This is the task Christ set before His chosen followers, one that needs to be taken seriously. The goal is nothing less than perfection. It seems impossible! How can sinful man ever realize such a lofty goal? On his own he cannot but we are not alone; the Holy Spirit is with us and for Him nothing is impossible. We must put aside our fears and stop worrying about our inadequacies. We are not alone; God is with us and will never leave us nor forsake us (Heb. 13:5).[1]

The law aspect of the commission, which is vital to the growth and vigor of the faith, has been neglected in recent history and we can see how detrimental to progress this has been.  Europe, once known as “Christendom,” has essentially left the faith. America still has many Christians but its laws, its schools and its culture have been stripped of their formerly Christian character and it is no longer a Christian nation. Why is this so? How did this once solidly Christian nation fall so low? It is only because the law aspect of the Great Commission has been neglected and unbelief has been permitted to fester. At first it was hidden in the shadows but gradually it grew and gained in numbers, power and influence, until now it commands the national government, its schools and every aspect of public life. These are the consequences of partial obedience, which is disobedience, to God.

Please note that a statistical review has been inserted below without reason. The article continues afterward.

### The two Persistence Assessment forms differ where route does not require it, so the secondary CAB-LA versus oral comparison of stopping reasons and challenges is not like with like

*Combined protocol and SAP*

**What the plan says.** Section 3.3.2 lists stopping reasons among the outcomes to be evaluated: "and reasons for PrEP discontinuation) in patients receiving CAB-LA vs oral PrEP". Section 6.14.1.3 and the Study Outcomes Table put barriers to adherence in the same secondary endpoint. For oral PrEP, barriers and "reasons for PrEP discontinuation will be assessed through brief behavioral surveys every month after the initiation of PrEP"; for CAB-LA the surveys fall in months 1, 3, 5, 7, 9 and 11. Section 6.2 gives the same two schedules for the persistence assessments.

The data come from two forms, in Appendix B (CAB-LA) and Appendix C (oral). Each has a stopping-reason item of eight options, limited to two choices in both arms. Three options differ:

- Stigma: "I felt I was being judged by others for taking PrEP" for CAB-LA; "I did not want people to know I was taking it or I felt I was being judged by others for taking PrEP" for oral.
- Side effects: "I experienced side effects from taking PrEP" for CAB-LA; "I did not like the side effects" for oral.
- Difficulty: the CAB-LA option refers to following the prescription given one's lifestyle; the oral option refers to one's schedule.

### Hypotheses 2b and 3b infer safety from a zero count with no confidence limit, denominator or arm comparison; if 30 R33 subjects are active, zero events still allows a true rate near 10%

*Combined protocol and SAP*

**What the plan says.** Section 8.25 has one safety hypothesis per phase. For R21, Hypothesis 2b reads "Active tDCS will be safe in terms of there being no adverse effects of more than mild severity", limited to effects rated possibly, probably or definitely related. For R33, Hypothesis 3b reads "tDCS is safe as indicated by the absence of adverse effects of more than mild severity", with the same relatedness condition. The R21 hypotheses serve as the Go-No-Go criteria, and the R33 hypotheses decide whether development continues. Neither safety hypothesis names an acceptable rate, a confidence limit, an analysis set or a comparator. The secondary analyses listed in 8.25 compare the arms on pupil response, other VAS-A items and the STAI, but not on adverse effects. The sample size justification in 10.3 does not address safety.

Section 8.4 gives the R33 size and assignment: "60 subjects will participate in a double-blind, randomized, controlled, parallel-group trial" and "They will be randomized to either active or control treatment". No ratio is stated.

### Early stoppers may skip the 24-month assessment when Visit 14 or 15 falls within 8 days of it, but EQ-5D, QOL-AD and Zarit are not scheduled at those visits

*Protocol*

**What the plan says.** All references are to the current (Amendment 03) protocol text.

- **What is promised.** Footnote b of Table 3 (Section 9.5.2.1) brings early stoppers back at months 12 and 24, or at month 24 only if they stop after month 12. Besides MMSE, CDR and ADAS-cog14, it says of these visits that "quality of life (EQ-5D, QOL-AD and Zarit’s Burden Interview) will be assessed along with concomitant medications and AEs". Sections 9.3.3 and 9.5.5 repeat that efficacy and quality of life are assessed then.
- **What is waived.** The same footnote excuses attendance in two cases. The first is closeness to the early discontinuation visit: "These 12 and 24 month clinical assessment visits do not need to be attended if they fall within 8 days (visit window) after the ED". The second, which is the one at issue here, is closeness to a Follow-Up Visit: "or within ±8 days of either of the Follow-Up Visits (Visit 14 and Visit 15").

[1] This verse contains a precious promise; the word translated “never” is two words, “not” and “no” so we have here a double negative. This in the Greek connotes great emphasis; the Spirit is giving us His assurance that there is no possibility whatever that He will ever depart and place us on our own.